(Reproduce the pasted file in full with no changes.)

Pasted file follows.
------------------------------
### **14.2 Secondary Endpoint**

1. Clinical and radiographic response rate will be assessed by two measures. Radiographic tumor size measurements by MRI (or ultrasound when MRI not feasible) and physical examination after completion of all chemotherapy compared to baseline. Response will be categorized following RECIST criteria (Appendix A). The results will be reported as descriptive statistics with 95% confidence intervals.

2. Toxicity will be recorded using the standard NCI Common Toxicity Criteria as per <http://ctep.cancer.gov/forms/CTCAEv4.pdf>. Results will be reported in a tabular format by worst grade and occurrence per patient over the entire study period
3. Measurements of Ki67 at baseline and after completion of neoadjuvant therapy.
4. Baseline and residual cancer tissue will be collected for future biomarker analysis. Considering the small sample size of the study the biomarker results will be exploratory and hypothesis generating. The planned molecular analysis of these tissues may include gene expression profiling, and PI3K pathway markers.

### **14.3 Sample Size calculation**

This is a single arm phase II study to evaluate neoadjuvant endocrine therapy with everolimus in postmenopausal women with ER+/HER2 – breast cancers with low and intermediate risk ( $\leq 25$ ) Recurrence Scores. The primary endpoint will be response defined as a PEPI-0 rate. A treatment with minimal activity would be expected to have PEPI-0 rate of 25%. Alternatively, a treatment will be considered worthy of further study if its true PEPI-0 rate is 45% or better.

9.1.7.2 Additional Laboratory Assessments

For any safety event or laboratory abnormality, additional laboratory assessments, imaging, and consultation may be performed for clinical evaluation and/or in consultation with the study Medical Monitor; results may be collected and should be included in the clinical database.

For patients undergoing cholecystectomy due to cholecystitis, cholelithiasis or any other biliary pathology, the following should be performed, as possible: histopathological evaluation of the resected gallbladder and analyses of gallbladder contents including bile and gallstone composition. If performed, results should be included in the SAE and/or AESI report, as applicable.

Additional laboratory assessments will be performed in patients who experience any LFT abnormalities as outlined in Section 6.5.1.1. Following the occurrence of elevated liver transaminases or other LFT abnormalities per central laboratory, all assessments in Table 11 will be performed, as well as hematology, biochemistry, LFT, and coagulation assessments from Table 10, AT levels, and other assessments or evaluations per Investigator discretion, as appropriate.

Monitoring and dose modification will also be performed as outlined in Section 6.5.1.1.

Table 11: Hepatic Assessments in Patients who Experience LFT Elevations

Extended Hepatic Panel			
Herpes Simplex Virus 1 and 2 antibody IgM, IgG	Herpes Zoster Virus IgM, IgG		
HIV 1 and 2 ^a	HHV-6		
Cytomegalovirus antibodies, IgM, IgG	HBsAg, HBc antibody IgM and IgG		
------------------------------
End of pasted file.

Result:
### **14.2 Secondary Endpoint**

1. Clinical and radiographic response rate will be assessed by two measures. Radiographic tumor size measurements by MRI (or ultrasound when MRI not feasible) and physical examination after completion of all chemotherapy compared to baseline. Response will be categorized following RECIST criteria (Appendix A). The results will be reported as descriptive statistics with 95% confidence intervals.

2. Toxicity will be recorded using the standard NCI Common Toxicity Criteria as per <http://ctep.cancer.gov/forms/CTCAEv4.pdf>. Results will be reported in a tabular format by worst grade and occurrence per patient over the entire study period
3. Measurements of Ki67 at baseline and after completion of neoadjuvant therapy.
4. Baseline and residual cancer tissue will be collected for future biomarker analysis. Considering the small sample size of the study the biomarker results will be exploratory and hypothesis generating. The planned molecular analysis of these tissues may include gene expression profiling, and PI3K pathway markers.

### **14.3 Sample Size calculation**

This is a single arm phase II study to evaluate neoadjuvant endocrine therapy with everolimus in postmenopausal women with ER+/HER2 – breast cancers with low and intermediate risk ( $\leq 25$ ) Recurrence Scores. The primary endpoint will be response defined as a PEPI-0 rate. A treatment with minimal activity would be expected to have PEPI-0 rate of 25%. Alternatively, a treatment will be considered worthy of further study if its true PEPI-0 rate is 45% or better.

9.1.7.2 Additional Laboratory Assessments

For any safety event or laboratory abnormality, additional laboratory assessments, imaging, and consultation may be performed for clinical evaluation and/or in consultation with the study Medical Monitor; results may be collected and should be included in the clinical database.

For patients undergoing cholecystectomy due to cholecystitis, cholelithiasis or any other biliary pathology, the following should be performed, as possible: histopathological evaluation of the resected gallbladder and analyses of gallbladder contents including bile and gallstone composition. If performed, results should be included in the SAE and/or AESI report, as applicable.

Additional laboratory assessments will be performed in patients who experience any LFT abnormalities as outlined in Section 6.5.1.1. Following the occurrence of elevated liver transaminases or other LFT abnormalities per central laboratory, all assessments in Table 11 will be performed, as well as hematology, biochemistry, LFT, and coagulation assessments from Table 10, AT levels, and other assessments or evaluations per Investigator discretion, as appropriate.

Monitoring and dose modification will also be performed as outlined in Section 6.5.1.1.

Table 11: Hepatic Assessments in Patients who Experience LFT Elevations

Extended Hepatic Panel			
Herpes Simplex Virus 1 and 2 antibody IgM, IgG	Herpes Zoster Virus IgM, IgG		
HIV 1 and 2 ^a	HHV-6		
Cytomegalovirus antibodies, IgM, IgG	HBsAg, HBc antibody IgM and IgG		